Southeast Asia is a region of imperfect institutions where many governments are struggling to rid themselves of reputations for endemic corruption and bad governance. The emergence of China as the region's most important trading partner could complicate the region's efforts to clean up its act.
The impact of Western investment has long been overwhelmingly significant. But that is starting to change. Over the past decade, China has become Southeast Asia's biggest trading partner and is an increasingly important target for investment, development aid and political support.
Chinese companies are seeking to build low-cost production bases, access markets, tap natural resources and win big infrastructure contracts. With investment flows come aid and other largesse as Beijing bids to widen its geopolitical clout.
No leadership in Southeast Asia will want to be seen losing out on such lucrative ties. The growing magnitude of these investments will shape the way that the region's governments, local authorities and companies behave. As with incoming Western investment decades ago, local officials will want to show that they can bring benefits to their populations. Some will inevitably fall prey to the temptation of lining their own pockets.
Economic relationships between China and Southeast Asia are not usually accompanied by demands for transparency and respect for the rule of law, and shared governance values are, at best, shallow. Southeast Asian governments and businesses perceive Chinese investors as more flexible than their Western counterparts in terms of how they do business, with fewer constraints imposed by regulatory authorities and public opinion as compared with Western institutions.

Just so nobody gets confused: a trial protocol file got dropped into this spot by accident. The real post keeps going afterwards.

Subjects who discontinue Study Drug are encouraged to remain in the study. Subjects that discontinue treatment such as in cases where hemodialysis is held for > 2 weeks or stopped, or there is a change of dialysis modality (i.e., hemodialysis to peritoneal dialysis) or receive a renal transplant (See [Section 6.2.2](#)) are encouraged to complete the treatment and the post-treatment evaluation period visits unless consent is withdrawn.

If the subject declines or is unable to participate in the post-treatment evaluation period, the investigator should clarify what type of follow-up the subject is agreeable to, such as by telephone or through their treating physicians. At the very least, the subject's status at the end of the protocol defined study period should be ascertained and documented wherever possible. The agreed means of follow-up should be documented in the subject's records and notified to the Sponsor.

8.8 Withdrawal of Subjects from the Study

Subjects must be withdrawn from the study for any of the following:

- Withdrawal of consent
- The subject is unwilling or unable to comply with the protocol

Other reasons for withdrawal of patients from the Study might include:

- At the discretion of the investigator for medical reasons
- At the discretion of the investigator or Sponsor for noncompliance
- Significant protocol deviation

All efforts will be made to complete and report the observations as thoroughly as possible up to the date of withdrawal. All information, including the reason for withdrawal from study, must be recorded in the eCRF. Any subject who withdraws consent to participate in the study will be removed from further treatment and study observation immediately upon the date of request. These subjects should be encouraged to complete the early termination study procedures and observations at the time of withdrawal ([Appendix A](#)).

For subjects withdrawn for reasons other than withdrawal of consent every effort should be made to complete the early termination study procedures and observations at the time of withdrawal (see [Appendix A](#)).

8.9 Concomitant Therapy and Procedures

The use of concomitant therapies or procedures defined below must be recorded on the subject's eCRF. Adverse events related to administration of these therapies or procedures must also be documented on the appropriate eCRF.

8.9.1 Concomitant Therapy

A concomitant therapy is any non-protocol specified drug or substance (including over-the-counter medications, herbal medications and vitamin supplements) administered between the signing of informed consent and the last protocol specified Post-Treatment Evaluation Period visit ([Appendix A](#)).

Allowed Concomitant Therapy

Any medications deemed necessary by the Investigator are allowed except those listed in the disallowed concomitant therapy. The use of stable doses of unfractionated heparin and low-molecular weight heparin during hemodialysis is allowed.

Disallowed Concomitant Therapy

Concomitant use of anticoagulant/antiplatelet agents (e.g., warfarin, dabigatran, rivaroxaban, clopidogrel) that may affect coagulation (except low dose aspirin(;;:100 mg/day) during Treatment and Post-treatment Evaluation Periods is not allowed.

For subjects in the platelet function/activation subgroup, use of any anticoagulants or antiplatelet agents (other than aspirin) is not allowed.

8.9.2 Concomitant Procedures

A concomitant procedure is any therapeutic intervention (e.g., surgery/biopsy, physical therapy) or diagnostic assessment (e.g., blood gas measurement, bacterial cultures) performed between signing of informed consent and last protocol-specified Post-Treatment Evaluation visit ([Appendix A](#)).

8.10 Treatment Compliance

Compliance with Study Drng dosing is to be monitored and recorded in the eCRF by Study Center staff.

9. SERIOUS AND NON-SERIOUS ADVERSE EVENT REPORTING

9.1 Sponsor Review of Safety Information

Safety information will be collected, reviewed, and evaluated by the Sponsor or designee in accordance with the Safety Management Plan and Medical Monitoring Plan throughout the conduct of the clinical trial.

Cambodian Prime Minister Hun Sen has criticized Western donor agencies for their emphasis on governance, corruption and human rights, even going so far as challenging the U.S. last month to cut off all aid. Chinese investors and their government now vastly outspend their Western counterparts.
But while this approach may help China win more contracts and implement more investment projects in the near term, they may also generate substantial risks over the long term, both in the countries that receive Chinese money and for Beijing.
If Southeast Asian countries have easier access to unsupervised money flows, then corruption will likely worsen, and the risks of past economic and social problems recurring will increase, including environmental damage, heightened economic inequality, displacement of workers and purchases of inappropriate technology.
Such difficulties could, in turn, feed latent resentment of China in the region, as they already have done in some African countries targeted by Chinese investors.
There are signs of this in Southeast Asia. In northern Vietnam, the Haiphong Thermal Power Plant was built primarily by Chinese workers a decade ago. Locals resented the foregone work opportunities.
In the Philippines, Chinese telecommunications equipment maker ZTE became mired in a corruption scandal when a whistleblower accused local officials of trying to solicit bribes. This eventually led to the cancellation of the company's $329 million broadband network contract and the political weakening of then-president Gloria Macapagal-Arroyo.
In Cambodia, the Lower Sesan II Dam hydroelectric power plant was built using Chinese financing after the Asian Development Bank backed out because of forecasts of its negative environmental impact. Villagers whose homes were to be flooded protested against the dam until its flood gates closed in September.